Should you choose the hardest wood for a cutting board? Wood hardness is measured using the Janka hardness test. This test compares various types of wood for their relative hardness. On the high end of Janka hardness ranking is Austrailian Buloke at 5060. Balsa comes in at the low end at a mere 70. A wood that is too hard will cause your cutting edge to dull quickly. Too soft will make a board easily mar and absorb liquid. The hardness for an optimal cutting board is in the Janka range of 900 to 1500. As a reference point, Hard Maple has a hardness of 1450, which makes it an ideal cutting board for the top end. Black Walnut falls in the middle at 1010 and Cherry on the lower range at 995.
In addition to the wood hardness, you should consider the porosity of the wood. The pores in wood are the pipelines within the trunk of a tree that transport sap within the tree. Some species of trees have more closed pores making them better suited for cutting boards. This is of great consideration for chopping blocks that are constructed using end-grain. Wood such as Red Oak has a high rating when it comes to hardness, but has a very porous grain. Woods with high porosity should be avoided as they are more apt to absorb liquid and food into the pores.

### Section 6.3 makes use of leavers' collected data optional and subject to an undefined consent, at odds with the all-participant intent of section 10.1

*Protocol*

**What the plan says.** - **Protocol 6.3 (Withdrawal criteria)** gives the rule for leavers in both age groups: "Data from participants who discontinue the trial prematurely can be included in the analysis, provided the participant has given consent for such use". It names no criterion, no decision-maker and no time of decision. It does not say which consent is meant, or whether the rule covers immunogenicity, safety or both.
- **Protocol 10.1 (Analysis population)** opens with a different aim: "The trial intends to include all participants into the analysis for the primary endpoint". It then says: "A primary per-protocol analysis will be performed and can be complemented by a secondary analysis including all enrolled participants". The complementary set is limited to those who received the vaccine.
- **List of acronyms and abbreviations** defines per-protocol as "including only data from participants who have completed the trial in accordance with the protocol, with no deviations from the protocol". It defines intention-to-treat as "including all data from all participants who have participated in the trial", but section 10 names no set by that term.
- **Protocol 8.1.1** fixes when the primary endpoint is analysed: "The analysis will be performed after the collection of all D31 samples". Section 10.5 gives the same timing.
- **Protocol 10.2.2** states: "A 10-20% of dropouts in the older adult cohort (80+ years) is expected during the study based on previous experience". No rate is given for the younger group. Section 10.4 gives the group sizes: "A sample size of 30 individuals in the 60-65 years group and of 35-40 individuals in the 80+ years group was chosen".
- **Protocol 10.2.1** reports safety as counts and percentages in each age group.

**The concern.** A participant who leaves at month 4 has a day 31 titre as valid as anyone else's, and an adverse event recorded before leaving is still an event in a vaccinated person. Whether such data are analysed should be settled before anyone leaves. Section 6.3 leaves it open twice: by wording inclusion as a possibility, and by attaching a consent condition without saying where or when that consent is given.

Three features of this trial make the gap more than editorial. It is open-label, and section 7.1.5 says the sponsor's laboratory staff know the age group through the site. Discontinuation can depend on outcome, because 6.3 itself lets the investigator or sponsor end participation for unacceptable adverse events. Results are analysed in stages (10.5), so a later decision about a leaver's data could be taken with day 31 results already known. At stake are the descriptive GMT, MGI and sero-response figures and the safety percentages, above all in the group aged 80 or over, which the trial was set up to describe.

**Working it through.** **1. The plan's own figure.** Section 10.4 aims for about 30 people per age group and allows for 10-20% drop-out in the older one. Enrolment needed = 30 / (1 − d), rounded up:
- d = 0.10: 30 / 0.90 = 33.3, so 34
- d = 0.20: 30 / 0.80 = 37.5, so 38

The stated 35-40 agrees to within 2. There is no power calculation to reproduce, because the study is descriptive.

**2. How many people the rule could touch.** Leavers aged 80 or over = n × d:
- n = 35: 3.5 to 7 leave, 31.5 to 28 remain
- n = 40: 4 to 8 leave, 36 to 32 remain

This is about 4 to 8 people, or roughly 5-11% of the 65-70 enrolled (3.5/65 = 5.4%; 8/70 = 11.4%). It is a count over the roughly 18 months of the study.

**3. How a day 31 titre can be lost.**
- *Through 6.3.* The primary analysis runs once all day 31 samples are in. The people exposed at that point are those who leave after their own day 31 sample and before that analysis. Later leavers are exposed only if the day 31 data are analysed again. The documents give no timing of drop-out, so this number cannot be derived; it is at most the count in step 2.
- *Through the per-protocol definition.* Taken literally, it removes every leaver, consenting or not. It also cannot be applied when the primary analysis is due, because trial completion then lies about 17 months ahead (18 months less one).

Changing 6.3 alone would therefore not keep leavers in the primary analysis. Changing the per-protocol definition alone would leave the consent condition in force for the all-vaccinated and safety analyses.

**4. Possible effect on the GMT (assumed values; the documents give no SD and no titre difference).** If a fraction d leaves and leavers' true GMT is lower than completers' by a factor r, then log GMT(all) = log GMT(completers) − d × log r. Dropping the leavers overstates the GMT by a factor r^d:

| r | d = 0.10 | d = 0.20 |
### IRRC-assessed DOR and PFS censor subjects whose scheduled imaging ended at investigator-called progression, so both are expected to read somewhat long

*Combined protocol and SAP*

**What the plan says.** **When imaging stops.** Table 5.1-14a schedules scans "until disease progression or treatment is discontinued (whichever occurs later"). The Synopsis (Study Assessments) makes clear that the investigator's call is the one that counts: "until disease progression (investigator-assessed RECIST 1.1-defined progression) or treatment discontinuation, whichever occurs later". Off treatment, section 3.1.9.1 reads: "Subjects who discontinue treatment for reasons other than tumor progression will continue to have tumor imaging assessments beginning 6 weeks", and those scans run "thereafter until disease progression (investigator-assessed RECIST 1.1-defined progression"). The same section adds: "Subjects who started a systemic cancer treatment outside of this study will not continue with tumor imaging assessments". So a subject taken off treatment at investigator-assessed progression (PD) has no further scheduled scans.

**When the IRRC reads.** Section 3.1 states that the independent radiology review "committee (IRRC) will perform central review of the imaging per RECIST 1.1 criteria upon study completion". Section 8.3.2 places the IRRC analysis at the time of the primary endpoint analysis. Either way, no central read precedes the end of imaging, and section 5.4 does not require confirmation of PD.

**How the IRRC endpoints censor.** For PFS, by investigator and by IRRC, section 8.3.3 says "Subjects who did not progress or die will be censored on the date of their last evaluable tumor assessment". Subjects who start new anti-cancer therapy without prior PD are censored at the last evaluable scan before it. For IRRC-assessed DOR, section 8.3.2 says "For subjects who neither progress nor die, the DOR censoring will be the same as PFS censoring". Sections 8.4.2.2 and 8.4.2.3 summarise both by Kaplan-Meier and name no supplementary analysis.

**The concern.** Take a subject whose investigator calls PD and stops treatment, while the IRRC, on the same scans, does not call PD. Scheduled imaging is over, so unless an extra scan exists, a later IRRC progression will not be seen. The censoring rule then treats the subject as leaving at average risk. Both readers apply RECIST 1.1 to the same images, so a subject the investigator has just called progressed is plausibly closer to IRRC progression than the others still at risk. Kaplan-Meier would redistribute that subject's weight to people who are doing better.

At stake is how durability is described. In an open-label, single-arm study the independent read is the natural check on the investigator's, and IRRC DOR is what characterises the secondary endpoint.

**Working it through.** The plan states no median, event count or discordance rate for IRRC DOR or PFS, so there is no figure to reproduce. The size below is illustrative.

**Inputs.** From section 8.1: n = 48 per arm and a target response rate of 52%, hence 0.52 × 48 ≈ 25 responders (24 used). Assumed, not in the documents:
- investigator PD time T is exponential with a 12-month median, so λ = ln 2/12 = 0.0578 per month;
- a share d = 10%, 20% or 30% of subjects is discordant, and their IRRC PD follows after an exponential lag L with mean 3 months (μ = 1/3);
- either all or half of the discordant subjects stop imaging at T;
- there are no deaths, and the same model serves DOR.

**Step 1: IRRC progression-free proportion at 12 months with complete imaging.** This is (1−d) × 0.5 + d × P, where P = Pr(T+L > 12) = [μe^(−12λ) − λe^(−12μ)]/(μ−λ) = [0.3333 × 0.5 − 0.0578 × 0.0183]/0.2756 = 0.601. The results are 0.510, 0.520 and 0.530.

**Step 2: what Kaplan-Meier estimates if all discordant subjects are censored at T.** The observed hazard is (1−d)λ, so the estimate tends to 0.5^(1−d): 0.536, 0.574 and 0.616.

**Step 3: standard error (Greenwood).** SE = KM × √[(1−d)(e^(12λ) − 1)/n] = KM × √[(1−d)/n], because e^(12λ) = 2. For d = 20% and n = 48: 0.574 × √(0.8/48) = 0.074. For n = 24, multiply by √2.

Note open pores in Red Oak
Finally, not all woods are safe to use for food contact. Some woods are naturally toxic and some even have oils that repel insects. Most of the time the toxicity and irritation is caused by the dust created in working with the wood. However, some of the more toxic and exotic woods should be avoided altogether. If bugs don’t like it, we probably should avoid it as well.
Firstly, Hard Maple, also known as Rock Maple or Sugar Maple has by far been the most widely used wood. Maple is widely available, has a low porosity, it is non-toxic, hard and very durable. For a chopping block, it is hard to beat (no pun intended) the age tested classic.
If aesthetics would not factor into this, Hard Maple would probably be the “go to” wood of choice. However, many are drawn to the luxurious look of Black Walnut and the rich luster of Cherry. Various species of wood add color and grain variation to cutting boards resulting in an elegant and distinctive work of art. You will not go wrong if you stay clear of all softwoods and pick moderately hard and dense hardwoods. At Chosen Stones, we use Maple, Walnut and Cherry to craft beautiful and functional cutting boards. All these woods meet the criteria for durable, safe and beautiful cutting boards and chopping blocks.
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